Ellyn Satter suggests that one of the first steps in teaching your children about food is understanding that food should not be served as a reward, a prize, or a special commodity5. Food is just food. Even though it can be exciting when you see your children take a bite of a new food, it is important not to make it a big deal.
Food provides us with more than just nutrients—it provides community, flavour and experiences. Instructing your children to eat their vegetables before dessert can create unhealthy eating behaviours, or it can cause your children to believe that the dessert is superior or a prize to be rewarded. When you do decide to provide dessert at meals, it is important to explain to your children that everyone can have as much of the other foods as they want, but they will only have one serving of dessert—this may be difficult, but try to follow through with it because the structure is vital for learning.
Building a fundamental trust—do as I do
Your children look up to you and want to eat what you eat and do what you do. When you build a positive relationship with food, your children will see this and begin to start making positive choices on their own. It’s crucial for you to be a role model—to enjoy food and eat food that tastes good, that makes you feel good, and continue to offer a variety of foods that you enjoy. In time, your children will (eventually) learn to eat the foods that you like.
How can YOU start taking action today?
Whip up some delicious recipes to get your children excited about food:
Check out [bettertogether.ca] for delicious and simple recipes to make with your kids—getting them involved with food from a young age can help foster important food skills. If you continue to introduce your children to a variety of foods through cooking, eventually they will be more likely to start trying new foods. Don’t give up! Get them involved.
Try some of these recipes with your children:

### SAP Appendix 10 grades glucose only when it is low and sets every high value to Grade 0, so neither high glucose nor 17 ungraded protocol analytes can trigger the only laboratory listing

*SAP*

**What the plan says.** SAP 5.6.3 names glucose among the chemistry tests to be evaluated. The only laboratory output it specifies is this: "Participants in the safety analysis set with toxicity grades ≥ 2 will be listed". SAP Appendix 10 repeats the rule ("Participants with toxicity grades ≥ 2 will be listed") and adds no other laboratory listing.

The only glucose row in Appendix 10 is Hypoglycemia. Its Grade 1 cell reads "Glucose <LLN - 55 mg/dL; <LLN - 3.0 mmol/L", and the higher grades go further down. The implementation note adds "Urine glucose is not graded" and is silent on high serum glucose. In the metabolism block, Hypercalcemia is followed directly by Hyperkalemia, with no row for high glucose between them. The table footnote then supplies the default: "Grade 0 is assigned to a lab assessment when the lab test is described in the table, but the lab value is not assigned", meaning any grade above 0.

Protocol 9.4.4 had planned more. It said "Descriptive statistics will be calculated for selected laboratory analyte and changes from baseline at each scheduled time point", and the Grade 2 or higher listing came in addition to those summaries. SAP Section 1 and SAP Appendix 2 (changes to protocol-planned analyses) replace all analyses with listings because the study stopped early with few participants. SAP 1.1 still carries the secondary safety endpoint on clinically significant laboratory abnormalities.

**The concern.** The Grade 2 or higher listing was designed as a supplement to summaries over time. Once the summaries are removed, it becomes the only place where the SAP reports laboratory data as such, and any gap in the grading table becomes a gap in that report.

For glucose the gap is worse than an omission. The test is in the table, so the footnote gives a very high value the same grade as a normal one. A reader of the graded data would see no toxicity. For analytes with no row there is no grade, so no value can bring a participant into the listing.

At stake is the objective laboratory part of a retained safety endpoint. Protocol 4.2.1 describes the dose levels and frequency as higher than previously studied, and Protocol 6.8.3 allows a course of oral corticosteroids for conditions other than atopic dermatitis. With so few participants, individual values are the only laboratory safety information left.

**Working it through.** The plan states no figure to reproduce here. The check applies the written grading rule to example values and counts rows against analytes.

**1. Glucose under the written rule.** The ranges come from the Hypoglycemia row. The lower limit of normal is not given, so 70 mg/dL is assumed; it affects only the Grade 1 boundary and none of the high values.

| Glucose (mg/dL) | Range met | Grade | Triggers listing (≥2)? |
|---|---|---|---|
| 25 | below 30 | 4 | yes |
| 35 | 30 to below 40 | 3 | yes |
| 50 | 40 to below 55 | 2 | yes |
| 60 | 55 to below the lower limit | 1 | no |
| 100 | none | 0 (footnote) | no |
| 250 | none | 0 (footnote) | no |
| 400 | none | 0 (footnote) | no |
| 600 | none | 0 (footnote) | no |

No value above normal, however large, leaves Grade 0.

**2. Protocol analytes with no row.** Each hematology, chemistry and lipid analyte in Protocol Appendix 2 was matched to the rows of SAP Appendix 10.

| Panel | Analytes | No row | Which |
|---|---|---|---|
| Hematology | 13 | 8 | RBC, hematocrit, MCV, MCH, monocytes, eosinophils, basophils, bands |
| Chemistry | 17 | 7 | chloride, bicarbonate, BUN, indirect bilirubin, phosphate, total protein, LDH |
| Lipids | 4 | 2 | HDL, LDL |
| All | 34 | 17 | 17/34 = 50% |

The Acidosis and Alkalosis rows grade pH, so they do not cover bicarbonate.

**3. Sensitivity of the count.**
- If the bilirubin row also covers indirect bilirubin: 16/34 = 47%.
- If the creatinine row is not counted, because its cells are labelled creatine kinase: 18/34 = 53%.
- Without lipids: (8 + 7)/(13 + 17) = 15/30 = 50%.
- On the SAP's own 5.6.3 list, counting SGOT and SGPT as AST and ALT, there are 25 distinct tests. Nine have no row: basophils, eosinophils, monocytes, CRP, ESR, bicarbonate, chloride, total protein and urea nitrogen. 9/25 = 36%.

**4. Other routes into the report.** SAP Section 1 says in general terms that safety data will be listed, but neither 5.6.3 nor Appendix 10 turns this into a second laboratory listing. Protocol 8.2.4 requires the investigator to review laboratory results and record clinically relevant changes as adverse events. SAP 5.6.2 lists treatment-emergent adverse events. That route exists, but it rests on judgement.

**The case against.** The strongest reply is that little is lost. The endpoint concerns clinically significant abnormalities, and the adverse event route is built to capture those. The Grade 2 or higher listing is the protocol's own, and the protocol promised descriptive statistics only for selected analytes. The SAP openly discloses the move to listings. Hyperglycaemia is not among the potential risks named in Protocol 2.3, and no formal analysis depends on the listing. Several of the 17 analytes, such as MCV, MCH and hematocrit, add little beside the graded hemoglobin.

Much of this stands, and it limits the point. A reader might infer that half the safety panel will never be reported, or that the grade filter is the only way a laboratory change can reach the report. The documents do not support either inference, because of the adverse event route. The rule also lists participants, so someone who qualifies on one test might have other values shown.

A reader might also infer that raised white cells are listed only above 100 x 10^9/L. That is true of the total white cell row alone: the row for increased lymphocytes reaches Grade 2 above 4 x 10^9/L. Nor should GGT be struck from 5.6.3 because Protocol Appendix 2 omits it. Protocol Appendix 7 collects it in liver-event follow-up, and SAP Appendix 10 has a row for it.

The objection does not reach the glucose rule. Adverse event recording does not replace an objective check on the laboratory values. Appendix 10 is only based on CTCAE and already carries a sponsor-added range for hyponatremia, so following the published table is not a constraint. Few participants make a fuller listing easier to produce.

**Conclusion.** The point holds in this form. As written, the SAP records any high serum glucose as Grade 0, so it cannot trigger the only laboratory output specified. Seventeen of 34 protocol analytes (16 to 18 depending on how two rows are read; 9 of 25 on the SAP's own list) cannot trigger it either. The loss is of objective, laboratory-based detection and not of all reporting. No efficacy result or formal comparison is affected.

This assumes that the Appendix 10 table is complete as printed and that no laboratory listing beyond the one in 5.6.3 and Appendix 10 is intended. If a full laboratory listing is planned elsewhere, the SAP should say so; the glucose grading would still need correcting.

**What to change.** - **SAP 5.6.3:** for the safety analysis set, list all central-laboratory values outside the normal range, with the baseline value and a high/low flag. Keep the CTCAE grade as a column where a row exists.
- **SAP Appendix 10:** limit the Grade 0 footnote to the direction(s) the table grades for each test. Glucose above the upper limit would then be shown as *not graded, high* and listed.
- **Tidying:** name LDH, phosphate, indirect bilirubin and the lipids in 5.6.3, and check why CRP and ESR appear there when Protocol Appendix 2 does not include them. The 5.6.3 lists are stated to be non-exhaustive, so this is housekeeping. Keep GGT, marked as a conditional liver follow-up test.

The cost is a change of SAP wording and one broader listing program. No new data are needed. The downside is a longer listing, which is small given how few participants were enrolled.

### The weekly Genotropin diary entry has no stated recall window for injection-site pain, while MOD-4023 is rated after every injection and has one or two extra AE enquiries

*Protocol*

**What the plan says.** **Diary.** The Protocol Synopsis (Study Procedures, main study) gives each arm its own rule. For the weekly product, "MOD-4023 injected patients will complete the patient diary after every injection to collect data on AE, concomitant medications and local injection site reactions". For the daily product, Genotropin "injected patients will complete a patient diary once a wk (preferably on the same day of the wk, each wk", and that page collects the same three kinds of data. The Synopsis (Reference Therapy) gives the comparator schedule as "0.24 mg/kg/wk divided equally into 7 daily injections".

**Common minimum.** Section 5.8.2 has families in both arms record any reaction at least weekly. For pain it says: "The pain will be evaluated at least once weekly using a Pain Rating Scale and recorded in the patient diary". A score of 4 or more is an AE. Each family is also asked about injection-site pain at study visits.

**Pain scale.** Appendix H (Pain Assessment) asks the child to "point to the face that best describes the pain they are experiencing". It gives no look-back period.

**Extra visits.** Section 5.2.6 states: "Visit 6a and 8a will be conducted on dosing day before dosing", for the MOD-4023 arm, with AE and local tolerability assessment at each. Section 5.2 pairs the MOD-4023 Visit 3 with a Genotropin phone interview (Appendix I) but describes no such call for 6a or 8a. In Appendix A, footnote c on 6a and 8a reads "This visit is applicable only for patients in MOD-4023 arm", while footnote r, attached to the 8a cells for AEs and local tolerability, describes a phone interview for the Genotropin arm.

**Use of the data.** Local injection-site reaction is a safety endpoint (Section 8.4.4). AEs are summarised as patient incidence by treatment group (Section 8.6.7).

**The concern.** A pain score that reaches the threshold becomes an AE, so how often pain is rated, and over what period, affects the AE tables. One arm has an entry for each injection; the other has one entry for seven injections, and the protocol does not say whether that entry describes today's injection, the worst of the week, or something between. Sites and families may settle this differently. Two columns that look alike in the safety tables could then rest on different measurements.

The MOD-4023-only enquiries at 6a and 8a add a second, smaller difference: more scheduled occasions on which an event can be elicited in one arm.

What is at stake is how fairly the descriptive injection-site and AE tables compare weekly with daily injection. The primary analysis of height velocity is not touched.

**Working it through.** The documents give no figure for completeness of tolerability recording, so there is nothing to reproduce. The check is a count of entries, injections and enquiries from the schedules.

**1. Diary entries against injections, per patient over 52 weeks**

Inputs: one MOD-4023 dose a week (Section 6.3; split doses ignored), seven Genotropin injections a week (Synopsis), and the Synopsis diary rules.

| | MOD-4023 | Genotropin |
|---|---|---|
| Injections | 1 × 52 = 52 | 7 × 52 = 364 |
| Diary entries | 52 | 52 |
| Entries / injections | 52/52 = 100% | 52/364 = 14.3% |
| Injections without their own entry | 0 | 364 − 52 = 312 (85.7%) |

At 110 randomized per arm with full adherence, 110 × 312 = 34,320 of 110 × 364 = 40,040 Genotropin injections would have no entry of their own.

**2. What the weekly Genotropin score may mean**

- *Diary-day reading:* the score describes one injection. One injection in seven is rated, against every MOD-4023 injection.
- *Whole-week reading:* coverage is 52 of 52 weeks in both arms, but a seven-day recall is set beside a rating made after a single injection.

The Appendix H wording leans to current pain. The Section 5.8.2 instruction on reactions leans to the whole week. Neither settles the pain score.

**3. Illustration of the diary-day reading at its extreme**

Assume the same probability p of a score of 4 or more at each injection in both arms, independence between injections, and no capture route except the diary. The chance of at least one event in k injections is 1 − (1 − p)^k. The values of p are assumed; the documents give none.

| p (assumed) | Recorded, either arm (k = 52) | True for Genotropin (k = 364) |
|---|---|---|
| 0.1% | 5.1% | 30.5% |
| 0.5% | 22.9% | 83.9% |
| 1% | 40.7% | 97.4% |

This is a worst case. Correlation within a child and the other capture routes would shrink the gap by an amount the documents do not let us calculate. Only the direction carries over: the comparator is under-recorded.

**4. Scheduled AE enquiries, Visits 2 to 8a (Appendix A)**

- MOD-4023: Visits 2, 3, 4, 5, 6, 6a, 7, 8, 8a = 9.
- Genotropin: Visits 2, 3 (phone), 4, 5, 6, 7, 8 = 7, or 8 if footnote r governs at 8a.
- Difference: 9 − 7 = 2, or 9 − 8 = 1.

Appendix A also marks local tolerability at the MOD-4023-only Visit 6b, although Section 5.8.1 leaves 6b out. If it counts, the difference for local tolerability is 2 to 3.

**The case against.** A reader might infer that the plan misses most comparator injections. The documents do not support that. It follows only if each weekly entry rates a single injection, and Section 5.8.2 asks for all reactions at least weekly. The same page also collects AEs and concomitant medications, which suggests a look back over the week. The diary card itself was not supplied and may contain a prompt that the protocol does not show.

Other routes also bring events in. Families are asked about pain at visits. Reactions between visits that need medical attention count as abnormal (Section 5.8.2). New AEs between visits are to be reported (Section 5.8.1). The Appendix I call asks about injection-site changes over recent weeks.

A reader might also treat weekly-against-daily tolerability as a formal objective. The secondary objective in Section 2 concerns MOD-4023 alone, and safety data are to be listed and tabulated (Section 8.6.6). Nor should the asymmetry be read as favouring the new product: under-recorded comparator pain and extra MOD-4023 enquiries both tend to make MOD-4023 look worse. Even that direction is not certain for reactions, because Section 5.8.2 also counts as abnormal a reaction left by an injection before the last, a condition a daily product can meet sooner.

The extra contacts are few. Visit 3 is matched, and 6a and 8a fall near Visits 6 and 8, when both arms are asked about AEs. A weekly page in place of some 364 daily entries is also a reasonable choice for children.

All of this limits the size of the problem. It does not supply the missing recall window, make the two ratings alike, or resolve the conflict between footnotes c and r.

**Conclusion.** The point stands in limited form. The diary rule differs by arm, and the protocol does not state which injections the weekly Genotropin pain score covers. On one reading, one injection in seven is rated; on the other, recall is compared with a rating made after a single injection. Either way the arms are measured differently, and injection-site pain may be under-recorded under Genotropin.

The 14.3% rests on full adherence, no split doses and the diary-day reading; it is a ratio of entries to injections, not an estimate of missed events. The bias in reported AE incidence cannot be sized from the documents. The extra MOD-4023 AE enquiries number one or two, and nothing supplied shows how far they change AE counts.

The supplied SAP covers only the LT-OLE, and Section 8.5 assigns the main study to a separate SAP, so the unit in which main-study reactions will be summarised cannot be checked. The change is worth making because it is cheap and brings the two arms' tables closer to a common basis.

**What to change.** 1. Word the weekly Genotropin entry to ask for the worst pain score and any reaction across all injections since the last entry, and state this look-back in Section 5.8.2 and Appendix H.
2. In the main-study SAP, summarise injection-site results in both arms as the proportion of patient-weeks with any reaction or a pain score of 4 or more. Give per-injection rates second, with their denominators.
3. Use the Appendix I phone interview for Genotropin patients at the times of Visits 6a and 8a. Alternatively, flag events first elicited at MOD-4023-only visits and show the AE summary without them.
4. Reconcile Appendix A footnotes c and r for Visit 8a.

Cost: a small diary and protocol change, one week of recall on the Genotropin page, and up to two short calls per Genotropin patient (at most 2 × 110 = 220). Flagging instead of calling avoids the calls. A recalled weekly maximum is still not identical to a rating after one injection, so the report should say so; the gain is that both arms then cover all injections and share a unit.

A. Lemon Fluff
Share this perspective with others who care for your children.
Early childhood educators can be a vital component of teaching children how to eat— check out some BCDA workshops that can spark children’s interest in food and nutrition.
3. Read some recent articles to support nutrition learning for your children:
A. The Not-So-Secret Garden: Introducing your child to gardening can lead to better eating behaviours.
By Carla Centola, year 5 dietetic student, with Carmen Gorlick, RD
1. Healthlink BC. (2013). About Healthy Eating. Retrieved on May 02, 2019, from https://www.healthlinkbc.ca/healthy-eating/professionals/healthy-eating-meaning
2. Kwan, C., Spencer, N. (2015). 2015 Annual Nutrition Forum Highlights: How We Eat Matters, with Ellyn Satter. Retrieved on May 02, 2019, from https://bcdairy.ca/nutritioneducation/articles/2015-annual-nutrition-forum-highlights-how-we-eat-matters-with-ellyn-satter
3. Satter, E. (2019). The Ellyn Satter Institute. Retrieved on May 02, 2019, from https://www.ellynsatterinstitute.org
4. Healthlink BC. (2018). Feeding Your Child Using Division of Responsibility. Retrieved on May 02, 2019, from https://www.healthlinkbc.ca/health-topics/ug2200#ug2200-sec
5. The Ellyn Satter Institute. (2016). Division of Responsibility in Feeding. Retrieved on May 02, 2019, from https://www.ellynsatterinstitute.org/how-to-feed/the-division-of-responsibility-in-feeding/